In the “Gap Analysis and Review – Infrastructure Asset Management Diagram” post, Ross emphasized the importance of identifying, reviewing, and reconciling the gaps in the asset management plan.
In this post, Ross explains further about financials and risks. Read his summary and don’t miss his very important advice for a successful AMP.
Now the silly thing is, everybody is willing to pay for a data plan on their cell phone. You know, or free text minutes or whatever it is that you’re paying for.
Everybody is prepared to pay for a coffee or juice every morning but they are not prepared to pay for infrastructure. One of the reasons for that is, we take infrastructure for granted.
You know we hop into the car and go drive the road and you know it’s always been there, isn’t it? And people don’t actually think about the fact that there’s a whole lot of money required behind the scenes.
So to some extent that’s an interesting argument because when infrastructure fails, people are very prepared to pay because it’s just like, oh, we need it back.
It’s a tension – in any infrastructure management in any country, the tension is there’s always more requirement for infrastructure cost than there is preparedness to pay.
So that’s where you get back into this loop of going, well hey, if you don’t want to pay for it, what do you want to drop out of here?
Because there’s going to be levels of service provided that are going to be dropped or else we’ve got the demand analysis wrong or else you’re prepared to get a whole lot more risk.
And the really interesting problem with politicians is they don’t understand infrastructure risk well. And engineers aren’t particularly good at telling them about it.
And so then you get quite large failures sometimes because the risk hasn’t been explained.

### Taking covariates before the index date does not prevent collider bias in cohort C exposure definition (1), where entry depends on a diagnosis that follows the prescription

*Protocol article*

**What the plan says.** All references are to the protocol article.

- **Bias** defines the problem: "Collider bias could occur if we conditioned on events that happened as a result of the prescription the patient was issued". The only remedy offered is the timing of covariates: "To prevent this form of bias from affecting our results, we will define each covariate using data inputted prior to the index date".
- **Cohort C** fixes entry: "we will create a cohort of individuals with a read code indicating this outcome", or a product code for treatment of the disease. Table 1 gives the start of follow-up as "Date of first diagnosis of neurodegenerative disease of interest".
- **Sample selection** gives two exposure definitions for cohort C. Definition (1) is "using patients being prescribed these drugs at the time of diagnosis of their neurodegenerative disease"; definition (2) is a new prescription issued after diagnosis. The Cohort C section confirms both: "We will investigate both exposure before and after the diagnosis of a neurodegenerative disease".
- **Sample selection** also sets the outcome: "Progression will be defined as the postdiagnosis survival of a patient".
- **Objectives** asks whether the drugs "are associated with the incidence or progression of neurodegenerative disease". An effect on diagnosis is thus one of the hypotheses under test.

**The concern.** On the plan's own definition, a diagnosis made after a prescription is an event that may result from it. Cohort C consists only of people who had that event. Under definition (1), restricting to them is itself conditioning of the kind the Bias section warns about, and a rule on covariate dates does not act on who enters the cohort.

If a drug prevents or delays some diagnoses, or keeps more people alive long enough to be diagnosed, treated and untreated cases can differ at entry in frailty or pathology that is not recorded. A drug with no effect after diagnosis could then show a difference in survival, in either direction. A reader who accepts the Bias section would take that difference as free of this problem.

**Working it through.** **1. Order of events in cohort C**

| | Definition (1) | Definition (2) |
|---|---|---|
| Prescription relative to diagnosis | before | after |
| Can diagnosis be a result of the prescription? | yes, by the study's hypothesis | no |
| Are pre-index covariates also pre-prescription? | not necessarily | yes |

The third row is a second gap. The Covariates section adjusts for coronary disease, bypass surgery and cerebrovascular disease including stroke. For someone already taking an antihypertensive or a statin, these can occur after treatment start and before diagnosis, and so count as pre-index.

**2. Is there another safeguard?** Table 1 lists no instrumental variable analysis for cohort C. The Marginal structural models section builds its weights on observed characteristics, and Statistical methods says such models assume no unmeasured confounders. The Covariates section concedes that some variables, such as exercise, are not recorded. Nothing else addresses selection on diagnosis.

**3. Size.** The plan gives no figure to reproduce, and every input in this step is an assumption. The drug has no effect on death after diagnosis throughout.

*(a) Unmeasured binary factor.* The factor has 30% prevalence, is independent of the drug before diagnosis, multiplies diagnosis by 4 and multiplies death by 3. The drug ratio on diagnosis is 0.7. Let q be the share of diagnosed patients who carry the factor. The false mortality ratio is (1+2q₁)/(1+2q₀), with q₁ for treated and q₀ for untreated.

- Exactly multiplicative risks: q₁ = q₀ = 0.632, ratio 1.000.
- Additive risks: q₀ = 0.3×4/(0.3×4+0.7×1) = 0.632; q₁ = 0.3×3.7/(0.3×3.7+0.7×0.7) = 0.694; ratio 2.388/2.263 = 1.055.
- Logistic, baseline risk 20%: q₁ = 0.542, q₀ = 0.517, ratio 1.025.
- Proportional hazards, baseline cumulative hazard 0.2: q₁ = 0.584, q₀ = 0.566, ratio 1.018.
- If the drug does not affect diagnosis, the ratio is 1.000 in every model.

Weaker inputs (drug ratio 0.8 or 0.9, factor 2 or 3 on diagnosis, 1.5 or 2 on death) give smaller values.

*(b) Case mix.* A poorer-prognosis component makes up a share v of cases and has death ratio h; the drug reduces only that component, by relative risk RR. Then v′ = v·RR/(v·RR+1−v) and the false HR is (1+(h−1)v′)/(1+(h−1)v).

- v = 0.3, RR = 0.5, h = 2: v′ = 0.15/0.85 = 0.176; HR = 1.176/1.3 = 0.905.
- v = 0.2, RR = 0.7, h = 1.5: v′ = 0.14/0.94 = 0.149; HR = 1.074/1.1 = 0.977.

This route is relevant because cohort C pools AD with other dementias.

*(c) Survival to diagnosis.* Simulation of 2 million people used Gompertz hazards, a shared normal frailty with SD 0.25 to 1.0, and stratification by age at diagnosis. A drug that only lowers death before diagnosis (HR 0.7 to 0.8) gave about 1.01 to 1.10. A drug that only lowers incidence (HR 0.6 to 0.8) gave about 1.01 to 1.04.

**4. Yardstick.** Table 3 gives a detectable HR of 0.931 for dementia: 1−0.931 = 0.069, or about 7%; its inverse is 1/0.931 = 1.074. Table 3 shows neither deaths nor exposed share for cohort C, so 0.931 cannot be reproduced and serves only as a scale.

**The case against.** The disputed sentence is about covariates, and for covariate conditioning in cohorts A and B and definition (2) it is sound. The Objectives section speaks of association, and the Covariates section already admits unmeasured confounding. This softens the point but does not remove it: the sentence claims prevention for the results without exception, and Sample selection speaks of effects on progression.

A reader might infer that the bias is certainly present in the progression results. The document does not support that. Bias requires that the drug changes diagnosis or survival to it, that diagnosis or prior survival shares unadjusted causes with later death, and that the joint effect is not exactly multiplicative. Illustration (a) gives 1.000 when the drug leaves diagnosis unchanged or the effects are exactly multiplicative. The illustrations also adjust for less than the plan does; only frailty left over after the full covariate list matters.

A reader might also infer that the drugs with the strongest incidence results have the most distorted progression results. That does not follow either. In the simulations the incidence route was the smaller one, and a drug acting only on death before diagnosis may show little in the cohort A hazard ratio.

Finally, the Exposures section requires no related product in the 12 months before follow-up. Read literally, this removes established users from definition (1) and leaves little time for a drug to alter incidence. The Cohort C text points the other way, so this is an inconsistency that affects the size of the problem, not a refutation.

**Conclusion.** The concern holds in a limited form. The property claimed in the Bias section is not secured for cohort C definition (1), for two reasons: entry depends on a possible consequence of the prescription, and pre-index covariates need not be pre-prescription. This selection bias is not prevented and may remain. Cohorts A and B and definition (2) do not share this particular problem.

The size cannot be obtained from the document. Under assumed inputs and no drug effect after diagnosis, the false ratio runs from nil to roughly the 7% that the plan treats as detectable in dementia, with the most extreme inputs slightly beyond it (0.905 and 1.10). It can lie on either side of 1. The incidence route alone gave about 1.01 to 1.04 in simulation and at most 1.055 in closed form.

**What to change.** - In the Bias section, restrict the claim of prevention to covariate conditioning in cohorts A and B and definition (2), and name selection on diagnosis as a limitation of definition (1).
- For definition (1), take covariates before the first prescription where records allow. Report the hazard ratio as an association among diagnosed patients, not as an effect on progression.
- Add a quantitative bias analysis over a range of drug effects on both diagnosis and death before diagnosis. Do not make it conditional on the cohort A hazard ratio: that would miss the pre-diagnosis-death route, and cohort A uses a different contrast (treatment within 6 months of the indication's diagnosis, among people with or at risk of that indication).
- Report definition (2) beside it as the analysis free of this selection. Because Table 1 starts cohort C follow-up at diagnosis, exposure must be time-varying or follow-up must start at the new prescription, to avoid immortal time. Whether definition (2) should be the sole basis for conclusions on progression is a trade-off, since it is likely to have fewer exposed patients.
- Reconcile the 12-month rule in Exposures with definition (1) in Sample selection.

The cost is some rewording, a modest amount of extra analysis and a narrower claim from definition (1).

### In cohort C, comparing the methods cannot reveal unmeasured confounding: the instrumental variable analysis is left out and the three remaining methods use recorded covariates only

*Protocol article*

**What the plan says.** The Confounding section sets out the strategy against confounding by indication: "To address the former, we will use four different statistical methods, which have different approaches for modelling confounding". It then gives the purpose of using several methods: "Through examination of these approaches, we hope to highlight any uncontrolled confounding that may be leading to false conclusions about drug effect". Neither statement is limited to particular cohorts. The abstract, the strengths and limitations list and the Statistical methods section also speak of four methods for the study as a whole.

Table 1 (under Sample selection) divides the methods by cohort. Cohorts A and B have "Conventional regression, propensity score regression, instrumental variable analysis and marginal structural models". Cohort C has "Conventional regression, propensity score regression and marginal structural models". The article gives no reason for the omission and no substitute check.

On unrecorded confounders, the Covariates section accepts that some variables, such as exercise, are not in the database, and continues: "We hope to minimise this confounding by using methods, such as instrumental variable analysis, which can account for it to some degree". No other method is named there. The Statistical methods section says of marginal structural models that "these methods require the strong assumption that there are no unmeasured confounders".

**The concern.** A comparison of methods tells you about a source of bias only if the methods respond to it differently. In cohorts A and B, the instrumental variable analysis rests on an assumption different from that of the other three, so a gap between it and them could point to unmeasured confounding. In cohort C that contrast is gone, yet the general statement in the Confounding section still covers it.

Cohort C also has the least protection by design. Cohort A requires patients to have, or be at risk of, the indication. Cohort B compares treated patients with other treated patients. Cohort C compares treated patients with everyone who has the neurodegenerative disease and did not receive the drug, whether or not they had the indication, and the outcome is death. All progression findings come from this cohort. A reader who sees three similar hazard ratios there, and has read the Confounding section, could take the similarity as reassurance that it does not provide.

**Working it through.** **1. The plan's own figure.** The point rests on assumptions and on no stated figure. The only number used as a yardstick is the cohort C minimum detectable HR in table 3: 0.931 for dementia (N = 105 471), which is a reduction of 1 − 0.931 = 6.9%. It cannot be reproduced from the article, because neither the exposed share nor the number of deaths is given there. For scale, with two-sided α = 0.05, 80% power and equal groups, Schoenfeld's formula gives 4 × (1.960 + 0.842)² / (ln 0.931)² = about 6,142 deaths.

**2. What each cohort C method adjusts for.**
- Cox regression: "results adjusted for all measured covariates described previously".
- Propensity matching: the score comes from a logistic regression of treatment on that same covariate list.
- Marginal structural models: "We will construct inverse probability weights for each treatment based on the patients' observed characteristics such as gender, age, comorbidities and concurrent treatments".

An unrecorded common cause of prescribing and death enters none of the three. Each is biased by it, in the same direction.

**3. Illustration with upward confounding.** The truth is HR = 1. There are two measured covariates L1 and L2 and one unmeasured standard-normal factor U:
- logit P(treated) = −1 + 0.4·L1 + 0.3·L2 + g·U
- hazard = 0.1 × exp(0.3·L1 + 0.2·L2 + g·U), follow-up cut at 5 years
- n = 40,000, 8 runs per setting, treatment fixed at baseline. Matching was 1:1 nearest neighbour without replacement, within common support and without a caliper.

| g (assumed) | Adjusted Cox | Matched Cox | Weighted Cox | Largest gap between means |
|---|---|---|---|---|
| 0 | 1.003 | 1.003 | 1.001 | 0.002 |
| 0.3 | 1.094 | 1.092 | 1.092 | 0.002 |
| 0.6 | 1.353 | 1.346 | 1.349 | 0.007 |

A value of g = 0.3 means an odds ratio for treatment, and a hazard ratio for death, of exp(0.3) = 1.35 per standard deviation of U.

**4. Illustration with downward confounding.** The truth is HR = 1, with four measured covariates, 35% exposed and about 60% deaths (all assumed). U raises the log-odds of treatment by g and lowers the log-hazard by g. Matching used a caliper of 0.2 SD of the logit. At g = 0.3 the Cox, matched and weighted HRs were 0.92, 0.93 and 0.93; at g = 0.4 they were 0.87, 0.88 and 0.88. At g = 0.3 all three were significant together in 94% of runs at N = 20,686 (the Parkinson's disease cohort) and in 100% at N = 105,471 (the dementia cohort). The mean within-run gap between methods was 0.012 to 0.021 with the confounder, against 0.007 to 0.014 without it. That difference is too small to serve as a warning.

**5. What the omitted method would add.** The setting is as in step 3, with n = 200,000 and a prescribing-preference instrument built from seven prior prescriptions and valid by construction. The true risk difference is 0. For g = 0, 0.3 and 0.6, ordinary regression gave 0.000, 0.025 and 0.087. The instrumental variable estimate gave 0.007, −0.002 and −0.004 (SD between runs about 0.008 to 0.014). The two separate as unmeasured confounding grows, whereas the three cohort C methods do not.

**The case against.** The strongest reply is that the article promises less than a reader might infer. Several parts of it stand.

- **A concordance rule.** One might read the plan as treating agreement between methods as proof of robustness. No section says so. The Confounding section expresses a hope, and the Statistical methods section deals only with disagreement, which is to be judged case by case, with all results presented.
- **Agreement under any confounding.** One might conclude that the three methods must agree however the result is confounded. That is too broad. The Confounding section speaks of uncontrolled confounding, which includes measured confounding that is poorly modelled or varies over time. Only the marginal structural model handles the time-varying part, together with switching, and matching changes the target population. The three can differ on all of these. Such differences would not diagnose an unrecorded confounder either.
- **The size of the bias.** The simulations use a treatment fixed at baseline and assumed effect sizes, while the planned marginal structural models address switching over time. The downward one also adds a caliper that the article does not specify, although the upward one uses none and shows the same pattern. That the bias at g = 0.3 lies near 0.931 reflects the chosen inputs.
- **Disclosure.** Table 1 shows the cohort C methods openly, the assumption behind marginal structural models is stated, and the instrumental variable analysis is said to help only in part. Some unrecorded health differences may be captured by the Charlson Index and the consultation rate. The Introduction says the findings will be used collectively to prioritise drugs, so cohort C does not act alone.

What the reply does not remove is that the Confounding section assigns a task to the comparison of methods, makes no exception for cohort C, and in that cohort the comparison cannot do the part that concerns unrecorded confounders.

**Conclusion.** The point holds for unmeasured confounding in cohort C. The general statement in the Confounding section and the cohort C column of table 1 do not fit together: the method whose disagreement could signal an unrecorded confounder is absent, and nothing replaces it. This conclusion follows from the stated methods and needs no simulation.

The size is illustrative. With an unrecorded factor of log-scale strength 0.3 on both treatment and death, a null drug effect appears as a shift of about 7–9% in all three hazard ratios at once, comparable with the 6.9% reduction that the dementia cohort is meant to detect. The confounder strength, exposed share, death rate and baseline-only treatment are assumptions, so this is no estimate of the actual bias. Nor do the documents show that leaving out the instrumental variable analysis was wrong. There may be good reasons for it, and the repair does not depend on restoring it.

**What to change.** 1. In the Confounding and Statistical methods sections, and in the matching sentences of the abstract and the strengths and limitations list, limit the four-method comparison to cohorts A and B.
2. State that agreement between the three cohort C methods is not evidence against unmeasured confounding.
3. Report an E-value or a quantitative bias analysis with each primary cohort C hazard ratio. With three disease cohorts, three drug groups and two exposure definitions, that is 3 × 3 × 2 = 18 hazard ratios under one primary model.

So these plans are mechanism for getting all this stuff out in the open and having a discussion about it.
So just to summarize on asset plans, we are going to look at some examples. It is an excellent framework for the development of the analysis and the management strategies for infrastructure assets.
Once you’ve written an AMP, and you always have an improvement plan, you must implement them.
We’re saying time and time again in New Zealand, some authorities have gone, oh yeah, I’ve got a requirement to write an AMP so they go write an AMP, and then it sits on the shelf and they do nothing with it.
Why waste your time? You have to because they don’t get some money if they don’t. So that’s what drives them but it’s just an ongoing process of improvement of information and planning and thinking about, understanding risks and demand, and levels of service trade-offs, and life cycle trade-offs and things like that.
So, if you take away one message about asset plans is once they were written they must be implemented because otherwise, they just sit on the shelf.
In fact, in terms of my consulting practice now, if I think they’re going to be an organization where it sits on the shelf, I will refuse the work for them. I just can’t be bothered.
And I don’t want to spend 3 months of my life writing something that nobody reads, so what’s the point?
I’ve got better things to do.
PHOTO CREDIT: Jon Sullivan via Flickr Creative Commons License